Gill netting has made Lake Windermere a great pike water

“If it wasn’t for gill netting, Lake Windermere wouldn’t be half the fishery it is today.”
That’s the controversial claim of Gord Burton, one of the most successful and well-respected pike anglers of all time, as gill netting at the premier predator water continues to incite anger in some quarters.

Internet chatrooms went into meltdown as anglers reacted with shock and anger at the recent discovery on Windermere of a series of gill nets which indiscriminately trap and kill adult pike.

But the deadly devices have been used by scientists the Centre of Ecology and Hydrology to help them carry out vital studies of the lake’s pike population for the past 60 years.

And, despite the research being responsible for the deaths of 149 adult pike in 2008 alone, the man dubbed ‘the King of Windermere’ has also gained the support of the Pike Anglers’ Club of Great Britain in his beliefs that the nettings are the main reason why the lake remains one of Britain’s greatest pike waters.

“I believe it’s no coincidence that pike are netted, killed and analysed here every year and yet there aren’t many other venues, with the exception of some of the trout reservoirs, that can touch this great lake in term of the quality of pike fishing it offers,” said Gord, who’s fished the lake for over 35 years and landed 100 pike exceeding 20lb.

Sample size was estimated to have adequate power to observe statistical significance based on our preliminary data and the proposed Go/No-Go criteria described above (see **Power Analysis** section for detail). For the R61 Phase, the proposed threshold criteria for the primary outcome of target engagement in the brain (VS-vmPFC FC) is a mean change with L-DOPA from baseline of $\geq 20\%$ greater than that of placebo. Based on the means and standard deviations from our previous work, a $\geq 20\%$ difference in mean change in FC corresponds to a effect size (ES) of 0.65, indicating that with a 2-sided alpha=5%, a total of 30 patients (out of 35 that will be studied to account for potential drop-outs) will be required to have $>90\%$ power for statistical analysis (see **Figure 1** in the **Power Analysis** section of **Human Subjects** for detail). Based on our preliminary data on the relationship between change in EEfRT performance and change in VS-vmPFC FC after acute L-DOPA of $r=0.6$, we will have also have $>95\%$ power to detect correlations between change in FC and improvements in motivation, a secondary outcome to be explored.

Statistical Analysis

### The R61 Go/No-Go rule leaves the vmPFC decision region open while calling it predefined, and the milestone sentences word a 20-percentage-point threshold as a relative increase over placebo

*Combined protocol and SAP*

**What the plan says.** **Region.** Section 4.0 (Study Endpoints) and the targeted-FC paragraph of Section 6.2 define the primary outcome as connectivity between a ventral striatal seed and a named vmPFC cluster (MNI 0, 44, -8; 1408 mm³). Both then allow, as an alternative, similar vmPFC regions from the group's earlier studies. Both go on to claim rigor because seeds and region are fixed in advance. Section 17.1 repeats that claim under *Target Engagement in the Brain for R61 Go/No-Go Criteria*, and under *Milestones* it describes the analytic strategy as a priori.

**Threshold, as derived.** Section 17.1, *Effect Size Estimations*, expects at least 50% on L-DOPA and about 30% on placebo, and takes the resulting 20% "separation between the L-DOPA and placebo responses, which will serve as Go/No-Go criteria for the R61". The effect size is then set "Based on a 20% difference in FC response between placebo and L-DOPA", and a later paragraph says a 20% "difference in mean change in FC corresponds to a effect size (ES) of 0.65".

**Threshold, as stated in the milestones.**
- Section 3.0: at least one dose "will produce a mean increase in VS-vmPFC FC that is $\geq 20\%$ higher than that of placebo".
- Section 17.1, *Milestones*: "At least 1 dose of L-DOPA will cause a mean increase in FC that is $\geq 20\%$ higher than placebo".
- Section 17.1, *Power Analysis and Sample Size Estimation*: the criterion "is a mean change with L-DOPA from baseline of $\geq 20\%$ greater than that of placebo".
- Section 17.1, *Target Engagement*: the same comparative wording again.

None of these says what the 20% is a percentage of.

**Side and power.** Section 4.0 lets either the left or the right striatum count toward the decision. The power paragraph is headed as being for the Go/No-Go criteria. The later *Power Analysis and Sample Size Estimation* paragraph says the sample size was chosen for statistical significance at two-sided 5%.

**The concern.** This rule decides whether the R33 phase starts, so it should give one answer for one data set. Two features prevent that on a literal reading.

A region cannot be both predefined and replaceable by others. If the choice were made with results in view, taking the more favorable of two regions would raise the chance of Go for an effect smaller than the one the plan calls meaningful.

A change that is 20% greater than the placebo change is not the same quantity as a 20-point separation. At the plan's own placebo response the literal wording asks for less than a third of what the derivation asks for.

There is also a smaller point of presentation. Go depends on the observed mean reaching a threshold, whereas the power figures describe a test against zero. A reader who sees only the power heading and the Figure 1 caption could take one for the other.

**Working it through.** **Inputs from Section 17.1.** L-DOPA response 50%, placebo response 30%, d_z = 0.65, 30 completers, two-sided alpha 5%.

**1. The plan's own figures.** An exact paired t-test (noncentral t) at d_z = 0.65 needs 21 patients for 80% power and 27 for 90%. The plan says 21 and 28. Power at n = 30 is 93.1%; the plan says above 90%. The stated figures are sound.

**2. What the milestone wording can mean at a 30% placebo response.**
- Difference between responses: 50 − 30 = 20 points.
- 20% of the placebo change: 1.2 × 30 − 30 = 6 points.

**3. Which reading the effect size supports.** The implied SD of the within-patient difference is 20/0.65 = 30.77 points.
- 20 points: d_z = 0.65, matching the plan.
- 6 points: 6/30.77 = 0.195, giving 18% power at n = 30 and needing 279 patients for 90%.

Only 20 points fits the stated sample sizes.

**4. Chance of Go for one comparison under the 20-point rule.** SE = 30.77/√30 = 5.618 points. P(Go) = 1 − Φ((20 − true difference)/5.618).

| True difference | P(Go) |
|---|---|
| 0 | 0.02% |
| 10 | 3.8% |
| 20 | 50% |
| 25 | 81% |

“Those anglers who frown on this practice are stupid, they’re just sticking their heads in the sand. You’ve got to look past the gill netting and see the bigger picture.
“As in the medical world, the research and dissection of fish helps ensure that fish disease doesn’t spread and that other health problems can be quickly detected and analysed. And that isn’t only vital to the well- being and survival of pike at Windermere, but in every other predator fishery in the country,” said Gord.

Although the PAC would never promote the use of gill nets to take samples of pike from any water, it finds itself firmly in Gord’s corner when it comes to research that is proving vital to the health and survival of Windermere pike.

“The annual removal of fish from Windermere takes place in a controlled and scientific way, which is what many anglers don’t understand ¬ they seem unable to grasp the fact that the loss of a small number of adult fish has saved the lives of thousands over the years,” said PAC president Tim Kelly.

The CEH’s annual research began in 1940 and its detailed scientific analysis, together with the constant monitoring of the pike population, is the only study of its kind in the whole of the UK.

“Every fish killed is vital in our work to learn more about this species.
It’s a small price to pay to guarantee the survival and longevity of a species,” said Ian Winfield, leading CEH fish ecologist.

Top predator angler and Angling Times columnist Neville Fickling has also been quick to throw his full support behind the CEH research, slamming those anglers criticising the practice.

“The people who can’t see the importance of this work clearly can’t see the wood for the trees ¬ they don’t have a single brain cell between them.”